Wanderlust, although modeled after multi-day music festivals like Coachella, still puts health center stage, but many other festivals such as Symbiosis and Latitude have integrated wellness activities as a revitalizing complement to their music and dance. Areas offering yoga, tai chi, massage, or just a few minutes of peace and quiet have become ubiquitous, with names like Healing Fields, Slow Motion, Sanctuary, and World of Wellbeing.
This wide spectrum of wellness festivals caters to both “the sensibles and the cannibals,”15 those who seek to better their bodies and minds through more traditional means, and those who have no problem pairing yoga classes and wellness workshops with raucous parties and experimentation. For example, the California festival Lightning in a Bottle partners with the organizations DanceSafe and the Zendo Project to provide judgment-free drug education and treatment areas, as well as mental health services for people on psychedelic drugs16. South Africa’s SpiritFest, on the other hand, believes that a day full of yoga, music, and dance doesn’t have to end with a rave full of dilated pupils and clouds of marijuana smoke. SpiritFest actively promotes itself as a drug, alcohol, smoke, and attitude free event. Their late night DJ dance parties wrap up at 10:00 p.m., ensuring that attendees will rise bright-eyed and bushy-tailed for their sunrise yoga and meditation sessions.
ASPECTS OF THE TREND
TO UNPLUG OR NOT TO UNPLUG?
The something-for-everyone nature of wellness festivals extends beyond one’s preference for partying. Many can’t seem to unwind without turning off their phone, while others can’t relax without checking it every thirty seconds. Most festivals encourage human interaction while also running robust social media pages and proudly trumpeting the popularity of their hashtags, but the UK’s Innocent Unplugged has charted a different course, issuing an outright ban on technology. Those looking to flout the ban and sneak a quick text will find that the idyllic countryside has plenty of stunning views, but no cell or wifi signals. In fact, the festival has no traditional electricity whatsoever. Instead pedal bikes and a human-sized hamster wheel provide the only power, and attendees are encouraged to take a spin on either to help generate the bare minimum electricity needed to keep the festivities going. For those who would rather stay on the grid, the week-long yoga I.G. Getaway doesn’t just actively encourage social media participation, its selling point is the chance to interact with yoga’s social media celebrities. These Instagram yogis may not always appear to be the most traditional of practitioners, but thanks in part to their photos of remarkable poses in equally remarkable settings they’ve amassed millions of followers. And it’s only fitting that a festival built around both yoga and digital celebrity would be hosted in Los Angeles.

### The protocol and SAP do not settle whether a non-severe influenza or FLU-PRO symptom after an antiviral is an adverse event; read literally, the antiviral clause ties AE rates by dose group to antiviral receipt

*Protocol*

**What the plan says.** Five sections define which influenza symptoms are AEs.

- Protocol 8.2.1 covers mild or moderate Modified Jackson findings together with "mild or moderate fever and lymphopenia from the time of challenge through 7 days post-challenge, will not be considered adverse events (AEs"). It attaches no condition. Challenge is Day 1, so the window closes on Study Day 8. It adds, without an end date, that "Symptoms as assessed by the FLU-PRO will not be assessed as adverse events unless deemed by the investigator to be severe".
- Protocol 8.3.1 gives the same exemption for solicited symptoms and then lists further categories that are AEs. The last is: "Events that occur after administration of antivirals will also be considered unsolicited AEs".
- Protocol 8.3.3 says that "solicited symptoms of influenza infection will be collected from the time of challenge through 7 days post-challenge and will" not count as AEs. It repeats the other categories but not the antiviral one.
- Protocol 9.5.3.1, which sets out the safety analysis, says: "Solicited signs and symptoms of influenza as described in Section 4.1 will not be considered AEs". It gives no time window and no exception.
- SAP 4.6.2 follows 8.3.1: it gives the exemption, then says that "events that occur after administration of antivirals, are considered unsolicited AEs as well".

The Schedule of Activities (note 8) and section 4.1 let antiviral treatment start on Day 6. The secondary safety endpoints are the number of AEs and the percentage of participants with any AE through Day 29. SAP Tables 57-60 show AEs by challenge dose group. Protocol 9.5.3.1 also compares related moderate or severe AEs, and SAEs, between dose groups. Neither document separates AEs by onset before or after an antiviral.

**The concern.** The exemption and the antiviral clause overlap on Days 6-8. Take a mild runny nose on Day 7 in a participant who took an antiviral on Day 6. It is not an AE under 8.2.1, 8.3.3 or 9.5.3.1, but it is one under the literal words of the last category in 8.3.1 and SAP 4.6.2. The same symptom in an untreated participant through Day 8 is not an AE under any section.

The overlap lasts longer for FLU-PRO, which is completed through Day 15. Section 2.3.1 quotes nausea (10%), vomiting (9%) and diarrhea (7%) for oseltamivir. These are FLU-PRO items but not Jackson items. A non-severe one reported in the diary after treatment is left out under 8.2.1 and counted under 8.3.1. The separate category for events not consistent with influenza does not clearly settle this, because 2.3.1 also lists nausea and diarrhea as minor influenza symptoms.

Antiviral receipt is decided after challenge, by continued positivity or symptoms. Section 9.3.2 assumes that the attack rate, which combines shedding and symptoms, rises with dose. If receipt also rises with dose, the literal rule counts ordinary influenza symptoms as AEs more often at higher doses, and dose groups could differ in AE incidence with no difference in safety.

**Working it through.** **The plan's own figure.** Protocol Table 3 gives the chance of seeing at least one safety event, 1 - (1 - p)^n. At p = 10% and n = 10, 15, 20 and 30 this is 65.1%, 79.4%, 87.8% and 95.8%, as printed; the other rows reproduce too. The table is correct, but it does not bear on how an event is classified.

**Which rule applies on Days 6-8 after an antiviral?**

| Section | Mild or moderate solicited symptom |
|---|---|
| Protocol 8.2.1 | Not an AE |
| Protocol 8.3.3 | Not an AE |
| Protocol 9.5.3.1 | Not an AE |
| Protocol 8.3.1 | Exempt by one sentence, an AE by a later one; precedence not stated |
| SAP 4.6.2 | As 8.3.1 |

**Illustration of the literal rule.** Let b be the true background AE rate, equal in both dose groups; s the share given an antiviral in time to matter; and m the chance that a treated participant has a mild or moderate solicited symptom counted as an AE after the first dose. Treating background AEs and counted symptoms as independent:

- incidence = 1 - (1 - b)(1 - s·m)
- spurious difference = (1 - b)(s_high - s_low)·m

THE WIDENING UMBRELLA OF WELLNESS ACTIVITIES
The same creative one-upmanship that’s responsible for kaleidoscopic sculptures at Burning Man and raising the dead via holograms at Coachella is also present amongst wellness-inclined festival organizers. In just the UK, Festival No 6 features Tibetan singing bowl sessions, WOMAD (World of Music and Dance) offers gong baths and didgeridoo healing, Wilderness has glitter showers, Glastonbury provides hand-fasting, and the wishfully named Bestival has llama hugging and euphoric acrobatics. Yoga alone, a stalwart of nearly every festival, comes in dozens of varieties, including aerial yoga, hula hoop yoga, acro-yoga, rave yoga, paddleboard yoga, and laughter yoga17. For those curious, laughter yoga revolves around the idea that prolonged, self-induced laughter provides the same psychological benefits as spontaneous laughter18.
TRADITIONAL AND SPIRITUAL YOGA
It’s worth remembering that those who long for more traditional, but no less immersive, yoga experience still have plenty of options. The International Yoga Festival in Rishikesh, India, for example, offers a week of yoga classes, sessions, and lectures, with thousands of attendees from over 60 countries. You won’t find many of its renowned yogis on Instagram, but you will find spiritual masters who have dedicated their lives to both the physical and metaphysical aspects of yoga. Many Western yoga practitioners focus exclusively on yoga as an exercise, but in India yoga’s connection to the teachings of the Vedanta and other holy scriptures is alive and well, as demonstrated by the International Yoga Festival’s long roster of swamis and yogacharyas.
For some the idea of a wellness festival calls to mind images of unwashed hippies lounging amidst muddy tents, but many of these contemporary festivals offer upscale options that would fit in at any boutique. Of course they don’t always come cheap; hippie ideals of free love might live on, but not free admission. At last year’s inaugural Further Future festival, a three-day music and wellness event in Las Vegas, the cheapest entry ticket was $275, with accommodations climbing over $3,000 for a luxury suite. The festival’s amenities include a members-only spa, fine dining, and mini-TED talks on hacking your own consciousness. But for every Further Future there’s a Desert Hearts, a festival held on the Los Coyotes reservation that offers no VIP passes or pre-paid luxury accommodations–just a campsite, 100 hours of house and techno music, and a busy schedule of classes in their yoga and healing sanctuary.
SINGLE DAY WELLNESS EVENTS